Indoors he’d play Hangman, didn’t get on with his sisters and didn’t play a lot inside the house.

Talks about the first time he watched television at his friends and neighbours house. His mother would always have a radio programme on at home, probably the light programme. He didn’t listen to radio.

He’d love to join Scouts but there was no opportunity to join as school took up all his time, he from 7AM and then get home at 7PM. He tells us a story about how he had a dog and his parents were too idle to look after it and when he got home one day they told him that they’d giving it away.

He doesn’t remember getting pocket money, he got birthday money. It’s possible his parents helped him buy the dog in the first place. Tells us the story about how his dog caught carp in the local pond and how this story ended up in the local newspaper.

He moves onto his life as a teenager. At the prep stalk school he was attending he was always second or third in his class out of the 38 kids, Latin was his best subject. For some reason or other when he come to do common entrance exam he must have thrown a wobbly because he didn’t do very well and all these kids that had been below him went into lower 4A and he went into lower 4Be where you can’t do Latin. His parents didn’t come up to the school and support him, say this is wrong, he should be in 4A.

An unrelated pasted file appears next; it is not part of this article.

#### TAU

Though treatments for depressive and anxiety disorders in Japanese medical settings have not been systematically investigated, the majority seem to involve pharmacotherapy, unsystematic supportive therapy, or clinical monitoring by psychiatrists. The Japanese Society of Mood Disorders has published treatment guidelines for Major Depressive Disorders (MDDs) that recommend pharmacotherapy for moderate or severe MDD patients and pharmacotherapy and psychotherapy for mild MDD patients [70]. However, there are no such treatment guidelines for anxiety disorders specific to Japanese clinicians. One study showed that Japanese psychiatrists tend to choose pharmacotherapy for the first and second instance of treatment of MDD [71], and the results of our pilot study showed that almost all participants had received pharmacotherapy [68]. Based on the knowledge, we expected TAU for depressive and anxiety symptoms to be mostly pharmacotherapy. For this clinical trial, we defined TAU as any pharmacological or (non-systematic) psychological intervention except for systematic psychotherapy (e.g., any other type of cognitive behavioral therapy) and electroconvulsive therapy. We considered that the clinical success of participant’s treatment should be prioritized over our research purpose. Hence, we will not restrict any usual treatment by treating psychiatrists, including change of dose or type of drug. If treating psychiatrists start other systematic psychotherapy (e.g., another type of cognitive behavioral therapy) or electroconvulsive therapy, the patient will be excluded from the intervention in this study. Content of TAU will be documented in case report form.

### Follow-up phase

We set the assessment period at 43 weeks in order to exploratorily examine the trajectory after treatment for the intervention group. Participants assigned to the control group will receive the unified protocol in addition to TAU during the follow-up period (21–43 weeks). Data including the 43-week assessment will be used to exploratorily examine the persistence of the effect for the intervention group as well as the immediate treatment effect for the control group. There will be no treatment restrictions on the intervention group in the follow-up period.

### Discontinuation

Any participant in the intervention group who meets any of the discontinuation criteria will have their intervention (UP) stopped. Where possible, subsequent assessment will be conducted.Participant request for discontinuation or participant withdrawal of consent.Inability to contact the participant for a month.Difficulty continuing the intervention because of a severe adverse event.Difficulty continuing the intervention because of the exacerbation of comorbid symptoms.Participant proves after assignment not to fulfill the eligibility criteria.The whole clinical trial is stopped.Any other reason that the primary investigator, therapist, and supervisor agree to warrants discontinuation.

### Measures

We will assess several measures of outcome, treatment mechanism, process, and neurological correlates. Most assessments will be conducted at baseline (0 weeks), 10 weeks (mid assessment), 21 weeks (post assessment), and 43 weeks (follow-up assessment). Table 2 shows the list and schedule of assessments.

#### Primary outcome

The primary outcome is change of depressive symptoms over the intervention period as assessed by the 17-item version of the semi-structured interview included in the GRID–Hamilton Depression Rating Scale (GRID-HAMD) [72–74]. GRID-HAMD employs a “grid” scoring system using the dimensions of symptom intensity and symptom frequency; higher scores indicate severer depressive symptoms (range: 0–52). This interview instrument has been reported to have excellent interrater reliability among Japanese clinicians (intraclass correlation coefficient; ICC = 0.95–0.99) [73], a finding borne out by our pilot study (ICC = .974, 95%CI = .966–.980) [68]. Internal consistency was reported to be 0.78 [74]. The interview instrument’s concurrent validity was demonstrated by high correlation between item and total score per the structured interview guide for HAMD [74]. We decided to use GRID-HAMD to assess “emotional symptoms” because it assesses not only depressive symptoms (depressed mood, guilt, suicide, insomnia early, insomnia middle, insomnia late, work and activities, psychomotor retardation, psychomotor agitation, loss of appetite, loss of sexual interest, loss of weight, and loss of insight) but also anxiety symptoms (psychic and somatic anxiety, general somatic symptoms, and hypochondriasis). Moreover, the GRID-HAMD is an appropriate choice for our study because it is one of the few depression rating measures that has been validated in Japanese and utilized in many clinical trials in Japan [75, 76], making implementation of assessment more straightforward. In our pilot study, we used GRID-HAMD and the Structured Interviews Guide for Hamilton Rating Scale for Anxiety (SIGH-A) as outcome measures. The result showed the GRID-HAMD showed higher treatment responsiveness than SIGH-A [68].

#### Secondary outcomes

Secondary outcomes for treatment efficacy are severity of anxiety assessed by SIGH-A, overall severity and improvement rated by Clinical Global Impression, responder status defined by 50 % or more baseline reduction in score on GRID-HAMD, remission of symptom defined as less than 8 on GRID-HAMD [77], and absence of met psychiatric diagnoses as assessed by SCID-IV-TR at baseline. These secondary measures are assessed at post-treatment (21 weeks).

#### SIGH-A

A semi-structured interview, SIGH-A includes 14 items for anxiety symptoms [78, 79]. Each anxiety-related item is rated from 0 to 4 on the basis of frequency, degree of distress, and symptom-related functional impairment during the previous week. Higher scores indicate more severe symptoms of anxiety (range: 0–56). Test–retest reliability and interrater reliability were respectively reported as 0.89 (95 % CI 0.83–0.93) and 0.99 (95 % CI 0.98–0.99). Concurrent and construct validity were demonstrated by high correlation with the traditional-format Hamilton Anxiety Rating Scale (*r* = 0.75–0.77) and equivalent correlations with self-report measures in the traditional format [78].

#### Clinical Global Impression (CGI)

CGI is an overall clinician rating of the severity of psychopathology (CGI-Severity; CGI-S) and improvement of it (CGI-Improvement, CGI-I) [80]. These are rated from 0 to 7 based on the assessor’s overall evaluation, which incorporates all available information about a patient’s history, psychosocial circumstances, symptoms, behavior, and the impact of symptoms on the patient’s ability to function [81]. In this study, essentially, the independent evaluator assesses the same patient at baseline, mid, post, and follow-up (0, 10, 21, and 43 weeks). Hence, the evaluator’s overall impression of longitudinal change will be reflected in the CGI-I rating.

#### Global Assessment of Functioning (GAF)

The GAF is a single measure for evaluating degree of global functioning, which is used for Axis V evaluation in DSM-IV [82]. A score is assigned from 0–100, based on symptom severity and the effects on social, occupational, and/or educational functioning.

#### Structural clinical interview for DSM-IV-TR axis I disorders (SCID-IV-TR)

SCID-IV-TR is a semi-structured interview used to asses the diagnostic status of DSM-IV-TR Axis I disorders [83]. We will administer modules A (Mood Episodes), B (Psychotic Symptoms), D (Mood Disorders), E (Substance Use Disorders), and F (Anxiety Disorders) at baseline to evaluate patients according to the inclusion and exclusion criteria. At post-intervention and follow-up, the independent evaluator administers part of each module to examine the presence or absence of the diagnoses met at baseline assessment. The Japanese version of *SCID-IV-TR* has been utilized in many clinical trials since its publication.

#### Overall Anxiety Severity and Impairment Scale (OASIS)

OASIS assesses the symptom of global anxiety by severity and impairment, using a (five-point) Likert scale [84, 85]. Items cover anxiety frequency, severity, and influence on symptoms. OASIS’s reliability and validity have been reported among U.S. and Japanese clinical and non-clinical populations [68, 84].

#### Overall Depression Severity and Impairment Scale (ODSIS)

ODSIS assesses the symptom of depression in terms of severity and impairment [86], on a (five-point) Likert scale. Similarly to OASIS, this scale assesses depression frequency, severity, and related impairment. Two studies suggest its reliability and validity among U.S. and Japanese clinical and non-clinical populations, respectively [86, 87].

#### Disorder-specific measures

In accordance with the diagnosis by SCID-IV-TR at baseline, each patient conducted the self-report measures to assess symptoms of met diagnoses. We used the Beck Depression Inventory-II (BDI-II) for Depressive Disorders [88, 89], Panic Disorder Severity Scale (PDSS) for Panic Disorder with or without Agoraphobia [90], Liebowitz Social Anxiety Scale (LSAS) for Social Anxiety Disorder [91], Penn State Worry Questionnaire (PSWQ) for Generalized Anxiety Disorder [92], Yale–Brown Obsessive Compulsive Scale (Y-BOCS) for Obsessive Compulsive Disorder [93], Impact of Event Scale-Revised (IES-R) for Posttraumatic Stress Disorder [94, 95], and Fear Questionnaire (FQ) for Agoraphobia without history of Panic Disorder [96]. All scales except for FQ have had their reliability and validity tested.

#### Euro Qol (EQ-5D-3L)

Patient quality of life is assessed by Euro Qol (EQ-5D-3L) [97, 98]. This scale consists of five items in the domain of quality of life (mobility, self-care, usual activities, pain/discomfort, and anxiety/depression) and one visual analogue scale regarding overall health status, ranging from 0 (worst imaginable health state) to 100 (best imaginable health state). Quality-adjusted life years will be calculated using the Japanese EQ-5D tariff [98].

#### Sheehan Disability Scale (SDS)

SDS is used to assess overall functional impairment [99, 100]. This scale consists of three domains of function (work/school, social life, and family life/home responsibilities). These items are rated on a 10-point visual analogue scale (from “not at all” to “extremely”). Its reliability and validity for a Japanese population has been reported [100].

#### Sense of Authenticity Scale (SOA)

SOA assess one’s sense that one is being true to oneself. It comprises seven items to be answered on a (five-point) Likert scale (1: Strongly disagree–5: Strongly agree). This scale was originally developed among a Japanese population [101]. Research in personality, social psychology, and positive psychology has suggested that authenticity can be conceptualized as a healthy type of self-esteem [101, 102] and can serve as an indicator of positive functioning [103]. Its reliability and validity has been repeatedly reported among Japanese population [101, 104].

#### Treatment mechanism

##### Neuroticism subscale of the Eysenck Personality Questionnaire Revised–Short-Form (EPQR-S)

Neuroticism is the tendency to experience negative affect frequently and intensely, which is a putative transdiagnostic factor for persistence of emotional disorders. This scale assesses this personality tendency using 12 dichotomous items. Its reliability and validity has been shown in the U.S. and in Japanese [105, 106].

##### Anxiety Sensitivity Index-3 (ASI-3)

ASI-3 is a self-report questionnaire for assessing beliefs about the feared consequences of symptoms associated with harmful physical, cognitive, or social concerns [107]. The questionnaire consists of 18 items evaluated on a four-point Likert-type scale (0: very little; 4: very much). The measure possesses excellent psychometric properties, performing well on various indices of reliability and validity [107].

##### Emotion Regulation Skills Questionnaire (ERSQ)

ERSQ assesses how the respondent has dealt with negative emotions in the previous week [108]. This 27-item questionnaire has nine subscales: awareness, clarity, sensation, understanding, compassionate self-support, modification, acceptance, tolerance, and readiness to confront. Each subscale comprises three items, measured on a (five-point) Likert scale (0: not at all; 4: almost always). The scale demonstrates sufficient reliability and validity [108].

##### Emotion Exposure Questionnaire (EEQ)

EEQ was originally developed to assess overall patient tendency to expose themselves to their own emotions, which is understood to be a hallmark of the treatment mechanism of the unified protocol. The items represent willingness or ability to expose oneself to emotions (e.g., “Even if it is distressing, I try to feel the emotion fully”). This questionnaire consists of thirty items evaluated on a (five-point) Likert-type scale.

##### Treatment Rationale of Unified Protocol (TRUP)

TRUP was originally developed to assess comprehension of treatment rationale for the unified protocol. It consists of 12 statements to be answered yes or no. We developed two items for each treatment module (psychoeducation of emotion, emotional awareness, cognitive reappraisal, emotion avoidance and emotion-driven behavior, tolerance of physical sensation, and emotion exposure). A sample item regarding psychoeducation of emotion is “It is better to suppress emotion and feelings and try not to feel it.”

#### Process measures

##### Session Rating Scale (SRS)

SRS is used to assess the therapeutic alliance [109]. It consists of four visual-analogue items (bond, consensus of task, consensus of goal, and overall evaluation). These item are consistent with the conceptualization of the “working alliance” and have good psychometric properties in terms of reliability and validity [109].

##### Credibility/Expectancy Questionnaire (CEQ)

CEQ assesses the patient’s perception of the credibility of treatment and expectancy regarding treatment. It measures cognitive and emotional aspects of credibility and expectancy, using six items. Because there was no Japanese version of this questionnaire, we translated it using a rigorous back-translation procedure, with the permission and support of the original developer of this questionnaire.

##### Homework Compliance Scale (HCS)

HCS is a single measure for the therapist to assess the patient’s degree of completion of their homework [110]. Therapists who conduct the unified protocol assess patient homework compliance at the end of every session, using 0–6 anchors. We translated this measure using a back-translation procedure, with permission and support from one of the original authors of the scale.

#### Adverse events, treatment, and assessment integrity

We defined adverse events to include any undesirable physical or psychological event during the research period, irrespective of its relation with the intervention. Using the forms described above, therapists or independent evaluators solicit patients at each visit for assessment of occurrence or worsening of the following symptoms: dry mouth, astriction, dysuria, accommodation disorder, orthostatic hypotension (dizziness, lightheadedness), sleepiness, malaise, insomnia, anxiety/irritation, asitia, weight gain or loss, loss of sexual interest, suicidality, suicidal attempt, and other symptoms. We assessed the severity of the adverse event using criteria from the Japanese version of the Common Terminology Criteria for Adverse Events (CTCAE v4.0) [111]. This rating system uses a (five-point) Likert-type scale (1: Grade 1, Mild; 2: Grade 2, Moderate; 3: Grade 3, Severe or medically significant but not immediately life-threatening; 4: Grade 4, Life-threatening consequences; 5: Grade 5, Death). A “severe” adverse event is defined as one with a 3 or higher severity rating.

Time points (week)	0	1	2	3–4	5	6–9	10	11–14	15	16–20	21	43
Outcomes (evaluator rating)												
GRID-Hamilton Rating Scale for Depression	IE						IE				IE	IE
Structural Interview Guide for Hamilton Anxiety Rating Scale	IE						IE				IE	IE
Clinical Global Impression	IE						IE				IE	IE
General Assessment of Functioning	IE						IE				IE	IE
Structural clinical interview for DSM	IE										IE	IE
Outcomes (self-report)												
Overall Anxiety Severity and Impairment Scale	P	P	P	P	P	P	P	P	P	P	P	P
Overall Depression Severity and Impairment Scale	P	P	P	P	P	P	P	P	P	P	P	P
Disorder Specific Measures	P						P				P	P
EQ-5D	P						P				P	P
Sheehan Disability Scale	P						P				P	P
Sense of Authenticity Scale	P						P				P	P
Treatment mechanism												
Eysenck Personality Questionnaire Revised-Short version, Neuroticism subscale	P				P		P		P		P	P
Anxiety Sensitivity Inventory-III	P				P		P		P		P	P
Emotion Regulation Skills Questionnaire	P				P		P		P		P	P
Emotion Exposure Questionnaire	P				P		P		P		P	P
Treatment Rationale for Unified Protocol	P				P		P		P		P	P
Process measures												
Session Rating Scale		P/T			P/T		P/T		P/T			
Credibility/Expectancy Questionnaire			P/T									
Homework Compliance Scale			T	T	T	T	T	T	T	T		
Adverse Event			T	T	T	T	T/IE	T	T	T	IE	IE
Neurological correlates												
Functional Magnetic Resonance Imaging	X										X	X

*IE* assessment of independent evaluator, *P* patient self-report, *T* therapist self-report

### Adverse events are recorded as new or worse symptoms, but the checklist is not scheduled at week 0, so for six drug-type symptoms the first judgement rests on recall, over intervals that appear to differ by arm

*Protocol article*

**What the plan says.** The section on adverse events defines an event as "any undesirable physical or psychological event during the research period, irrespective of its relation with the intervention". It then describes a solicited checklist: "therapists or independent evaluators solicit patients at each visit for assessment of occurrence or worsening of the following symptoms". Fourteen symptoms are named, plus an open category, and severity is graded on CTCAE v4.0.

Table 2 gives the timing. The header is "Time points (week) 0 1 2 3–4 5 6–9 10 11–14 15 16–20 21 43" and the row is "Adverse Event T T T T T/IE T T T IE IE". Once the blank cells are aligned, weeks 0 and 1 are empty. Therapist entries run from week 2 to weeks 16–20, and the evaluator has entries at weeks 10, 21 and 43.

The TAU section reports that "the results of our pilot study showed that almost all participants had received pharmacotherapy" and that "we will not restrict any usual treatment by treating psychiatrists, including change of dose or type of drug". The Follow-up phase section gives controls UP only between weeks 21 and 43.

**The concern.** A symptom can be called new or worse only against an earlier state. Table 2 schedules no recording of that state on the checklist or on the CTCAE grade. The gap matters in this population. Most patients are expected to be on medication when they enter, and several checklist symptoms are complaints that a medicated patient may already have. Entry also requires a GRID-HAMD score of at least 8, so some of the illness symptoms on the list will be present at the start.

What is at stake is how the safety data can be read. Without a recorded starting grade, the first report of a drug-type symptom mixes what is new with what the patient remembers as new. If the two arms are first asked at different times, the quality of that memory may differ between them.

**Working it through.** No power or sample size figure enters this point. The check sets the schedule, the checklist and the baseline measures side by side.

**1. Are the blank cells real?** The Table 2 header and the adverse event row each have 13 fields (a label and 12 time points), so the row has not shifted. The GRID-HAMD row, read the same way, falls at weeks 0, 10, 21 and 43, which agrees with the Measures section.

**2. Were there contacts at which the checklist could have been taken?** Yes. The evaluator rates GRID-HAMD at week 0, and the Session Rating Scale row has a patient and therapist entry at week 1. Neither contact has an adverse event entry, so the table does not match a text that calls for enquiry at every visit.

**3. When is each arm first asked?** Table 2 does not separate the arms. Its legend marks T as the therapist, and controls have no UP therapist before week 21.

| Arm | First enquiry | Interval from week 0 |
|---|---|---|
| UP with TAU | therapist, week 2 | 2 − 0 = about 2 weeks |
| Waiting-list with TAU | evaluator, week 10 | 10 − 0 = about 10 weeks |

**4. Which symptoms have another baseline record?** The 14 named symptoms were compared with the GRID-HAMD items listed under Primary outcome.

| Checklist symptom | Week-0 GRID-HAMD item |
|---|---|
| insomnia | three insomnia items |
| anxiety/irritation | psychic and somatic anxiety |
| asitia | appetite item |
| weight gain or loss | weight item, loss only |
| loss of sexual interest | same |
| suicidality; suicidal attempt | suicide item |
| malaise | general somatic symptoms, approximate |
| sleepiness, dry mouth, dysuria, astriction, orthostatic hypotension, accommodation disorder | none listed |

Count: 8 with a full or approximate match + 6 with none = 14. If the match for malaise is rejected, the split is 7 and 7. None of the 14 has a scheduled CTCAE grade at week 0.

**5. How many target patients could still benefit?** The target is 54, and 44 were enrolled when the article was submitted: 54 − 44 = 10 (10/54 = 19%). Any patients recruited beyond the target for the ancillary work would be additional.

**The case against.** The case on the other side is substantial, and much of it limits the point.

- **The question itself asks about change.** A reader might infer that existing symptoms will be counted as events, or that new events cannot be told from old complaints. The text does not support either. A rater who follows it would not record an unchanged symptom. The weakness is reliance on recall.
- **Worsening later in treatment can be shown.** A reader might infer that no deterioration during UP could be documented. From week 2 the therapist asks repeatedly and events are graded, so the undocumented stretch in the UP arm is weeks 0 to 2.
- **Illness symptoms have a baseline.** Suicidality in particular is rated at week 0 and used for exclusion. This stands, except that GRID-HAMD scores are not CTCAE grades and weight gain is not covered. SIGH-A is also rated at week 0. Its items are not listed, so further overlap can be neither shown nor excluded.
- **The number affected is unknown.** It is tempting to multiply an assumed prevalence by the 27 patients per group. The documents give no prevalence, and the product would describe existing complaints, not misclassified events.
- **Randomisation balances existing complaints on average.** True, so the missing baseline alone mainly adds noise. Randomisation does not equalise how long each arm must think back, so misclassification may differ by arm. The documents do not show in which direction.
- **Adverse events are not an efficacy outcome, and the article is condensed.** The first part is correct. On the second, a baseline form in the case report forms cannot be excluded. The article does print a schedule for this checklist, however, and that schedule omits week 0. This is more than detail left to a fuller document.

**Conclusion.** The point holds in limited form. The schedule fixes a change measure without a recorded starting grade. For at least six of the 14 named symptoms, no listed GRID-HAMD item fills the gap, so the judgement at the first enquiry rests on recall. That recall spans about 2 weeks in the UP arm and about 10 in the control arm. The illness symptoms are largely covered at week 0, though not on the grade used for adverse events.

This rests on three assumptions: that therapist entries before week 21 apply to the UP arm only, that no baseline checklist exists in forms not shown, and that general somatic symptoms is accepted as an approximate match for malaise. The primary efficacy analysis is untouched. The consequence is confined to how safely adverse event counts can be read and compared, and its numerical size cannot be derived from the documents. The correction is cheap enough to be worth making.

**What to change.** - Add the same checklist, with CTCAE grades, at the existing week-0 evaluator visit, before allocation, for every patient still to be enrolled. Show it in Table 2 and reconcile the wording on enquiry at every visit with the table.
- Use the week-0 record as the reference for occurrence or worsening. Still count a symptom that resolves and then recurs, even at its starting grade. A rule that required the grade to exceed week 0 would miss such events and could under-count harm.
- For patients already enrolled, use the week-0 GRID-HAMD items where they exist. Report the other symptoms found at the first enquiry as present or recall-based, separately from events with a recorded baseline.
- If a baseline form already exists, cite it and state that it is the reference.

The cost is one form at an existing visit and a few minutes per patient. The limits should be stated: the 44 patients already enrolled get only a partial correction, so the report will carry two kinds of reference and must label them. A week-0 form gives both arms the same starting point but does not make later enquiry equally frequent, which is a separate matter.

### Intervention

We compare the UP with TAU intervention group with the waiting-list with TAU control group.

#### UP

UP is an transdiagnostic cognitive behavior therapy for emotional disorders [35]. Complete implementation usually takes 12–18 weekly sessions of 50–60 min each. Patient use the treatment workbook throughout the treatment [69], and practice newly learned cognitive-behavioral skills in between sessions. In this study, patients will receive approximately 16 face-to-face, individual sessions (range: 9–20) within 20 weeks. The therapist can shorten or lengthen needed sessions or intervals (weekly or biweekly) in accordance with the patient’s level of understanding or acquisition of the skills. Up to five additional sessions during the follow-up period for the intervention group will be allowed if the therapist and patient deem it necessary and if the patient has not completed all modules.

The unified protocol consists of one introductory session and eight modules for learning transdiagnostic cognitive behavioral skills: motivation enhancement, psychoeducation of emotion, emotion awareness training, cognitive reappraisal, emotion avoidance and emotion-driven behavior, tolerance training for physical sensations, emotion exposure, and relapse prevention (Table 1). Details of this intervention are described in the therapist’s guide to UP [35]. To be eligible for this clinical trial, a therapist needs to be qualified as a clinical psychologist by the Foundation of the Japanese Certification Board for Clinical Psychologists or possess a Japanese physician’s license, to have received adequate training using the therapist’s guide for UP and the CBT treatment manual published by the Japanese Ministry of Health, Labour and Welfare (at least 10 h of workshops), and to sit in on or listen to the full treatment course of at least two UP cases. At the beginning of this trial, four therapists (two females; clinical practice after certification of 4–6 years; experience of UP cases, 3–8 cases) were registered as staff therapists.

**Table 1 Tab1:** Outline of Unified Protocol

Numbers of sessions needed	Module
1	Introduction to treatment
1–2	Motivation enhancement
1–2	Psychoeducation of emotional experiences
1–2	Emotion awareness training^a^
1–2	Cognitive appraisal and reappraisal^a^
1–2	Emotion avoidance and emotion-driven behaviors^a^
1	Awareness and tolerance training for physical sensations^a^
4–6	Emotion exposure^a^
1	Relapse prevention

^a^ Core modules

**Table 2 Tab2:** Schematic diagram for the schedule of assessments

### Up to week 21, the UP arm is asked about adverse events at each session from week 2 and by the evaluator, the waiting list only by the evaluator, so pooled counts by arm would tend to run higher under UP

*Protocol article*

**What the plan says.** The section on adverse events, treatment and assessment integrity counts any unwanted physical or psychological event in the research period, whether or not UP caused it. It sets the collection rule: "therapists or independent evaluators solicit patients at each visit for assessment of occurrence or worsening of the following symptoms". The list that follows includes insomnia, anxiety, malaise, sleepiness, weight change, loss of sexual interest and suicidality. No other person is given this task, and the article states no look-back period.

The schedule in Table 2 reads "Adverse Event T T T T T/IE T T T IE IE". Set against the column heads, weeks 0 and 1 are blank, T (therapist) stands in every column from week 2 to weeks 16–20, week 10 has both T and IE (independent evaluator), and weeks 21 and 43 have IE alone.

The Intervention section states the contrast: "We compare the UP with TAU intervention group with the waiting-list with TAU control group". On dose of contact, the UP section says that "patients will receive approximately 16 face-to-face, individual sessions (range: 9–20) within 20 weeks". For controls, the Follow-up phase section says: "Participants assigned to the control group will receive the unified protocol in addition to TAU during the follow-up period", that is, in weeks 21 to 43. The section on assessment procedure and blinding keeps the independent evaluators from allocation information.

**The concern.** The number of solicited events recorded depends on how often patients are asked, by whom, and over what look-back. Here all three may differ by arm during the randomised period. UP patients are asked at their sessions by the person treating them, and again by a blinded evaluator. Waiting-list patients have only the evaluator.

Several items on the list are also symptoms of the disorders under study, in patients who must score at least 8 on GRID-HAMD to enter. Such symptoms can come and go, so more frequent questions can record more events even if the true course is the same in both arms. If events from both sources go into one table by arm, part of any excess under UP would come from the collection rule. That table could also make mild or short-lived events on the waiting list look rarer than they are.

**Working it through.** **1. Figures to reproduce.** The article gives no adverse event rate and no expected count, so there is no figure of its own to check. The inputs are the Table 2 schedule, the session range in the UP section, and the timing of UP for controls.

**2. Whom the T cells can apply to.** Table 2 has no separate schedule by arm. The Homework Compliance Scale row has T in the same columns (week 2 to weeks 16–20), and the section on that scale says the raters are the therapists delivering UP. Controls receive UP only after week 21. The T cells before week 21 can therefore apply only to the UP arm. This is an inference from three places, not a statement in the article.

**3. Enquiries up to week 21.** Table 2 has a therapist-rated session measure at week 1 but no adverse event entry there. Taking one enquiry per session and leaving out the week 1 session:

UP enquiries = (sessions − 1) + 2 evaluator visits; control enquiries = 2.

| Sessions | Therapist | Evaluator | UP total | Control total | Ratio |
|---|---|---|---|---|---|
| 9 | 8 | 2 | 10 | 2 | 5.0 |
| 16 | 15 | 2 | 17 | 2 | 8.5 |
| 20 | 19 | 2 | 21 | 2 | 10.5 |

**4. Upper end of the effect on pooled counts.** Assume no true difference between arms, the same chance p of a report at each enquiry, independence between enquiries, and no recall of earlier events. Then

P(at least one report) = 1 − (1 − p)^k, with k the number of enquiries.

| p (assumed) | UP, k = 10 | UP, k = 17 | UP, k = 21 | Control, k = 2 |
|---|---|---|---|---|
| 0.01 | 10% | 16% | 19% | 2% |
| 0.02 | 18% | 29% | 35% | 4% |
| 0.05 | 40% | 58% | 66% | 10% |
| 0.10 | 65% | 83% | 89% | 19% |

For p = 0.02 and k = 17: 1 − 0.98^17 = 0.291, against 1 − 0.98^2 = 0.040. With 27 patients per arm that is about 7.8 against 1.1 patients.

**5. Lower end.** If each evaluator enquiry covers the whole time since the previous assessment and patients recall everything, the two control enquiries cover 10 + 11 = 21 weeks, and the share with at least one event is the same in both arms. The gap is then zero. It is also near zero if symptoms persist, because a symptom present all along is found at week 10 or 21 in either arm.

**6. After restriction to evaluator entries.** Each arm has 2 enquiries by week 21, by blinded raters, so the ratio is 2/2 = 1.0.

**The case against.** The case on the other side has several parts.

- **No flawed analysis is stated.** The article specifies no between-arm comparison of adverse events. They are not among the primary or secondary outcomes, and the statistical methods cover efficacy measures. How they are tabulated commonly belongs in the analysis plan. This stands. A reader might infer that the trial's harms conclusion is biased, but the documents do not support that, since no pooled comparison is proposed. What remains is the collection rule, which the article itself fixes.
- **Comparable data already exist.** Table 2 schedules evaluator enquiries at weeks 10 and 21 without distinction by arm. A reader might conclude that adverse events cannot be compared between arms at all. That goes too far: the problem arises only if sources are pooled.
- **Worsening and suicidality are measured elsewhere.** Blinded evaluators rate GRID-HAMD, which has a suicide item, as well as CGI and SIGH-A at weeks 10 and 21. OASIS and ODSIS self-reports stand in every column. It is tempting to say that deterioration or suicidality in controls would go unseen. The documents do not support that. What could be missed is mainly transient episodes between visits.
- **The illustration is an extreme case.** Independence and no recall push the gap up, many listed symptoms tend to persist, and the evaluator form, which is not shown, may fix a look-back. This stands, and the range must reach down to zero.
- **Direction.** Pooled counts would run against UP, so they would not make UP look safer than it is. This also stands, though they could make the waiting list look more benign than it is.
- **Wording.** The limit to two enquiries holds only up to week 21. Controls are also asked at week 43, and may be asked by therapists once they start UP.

He’d always kick a football around if anybody asked. At school they had this silly school rules where you can’t talk to girls and you always had to wear a cap. He had three sisters and if he saw them in the street he wasn’t allowed to talk to them. Plus if old friends of his saw him in town with his cap on they’d take the micky out of him and he remembers a few fights, one fight with a boy called Hucks who tried to nick his cap, he won this one.

Generally he operates with one or two best friends them a lot. Buzzard was one, who was his partnering in the wrestling game. he liked lighting bonfires and he remembers getting an oxo tin and they attempted to make elder brother elderberry wine but speed up the process by pulling over fire and heating process up. The elderberry wine was unpleasant. Used to buy du Maurier cigarettes, you could buy packs of two, they were so much cheaper than other cigarettes, Woodbines was the other options. He soon decided he didn’t like smoking.

He never went to a youth club or dancing, it would been against the school rules. Talks about going to the main school which was closer to his home being only a mile away.

He’s not very keen on cinema and rarely goes. Remembers going to see is Cliff Richard in summer holiday and as a more grown-up boy being 19 or 20 seen Zulu.

Goes on to talk about life as an adult, he likes dogs, keeps chickens, reading, birds, wildlife.  these were activities he first started doing as a boy.

Talks about his new friendships he’s made on the only bus from the village into Dorchester. This is brilliant aspect of travelling, he’s got more intense friendships on the bus then he does in the village.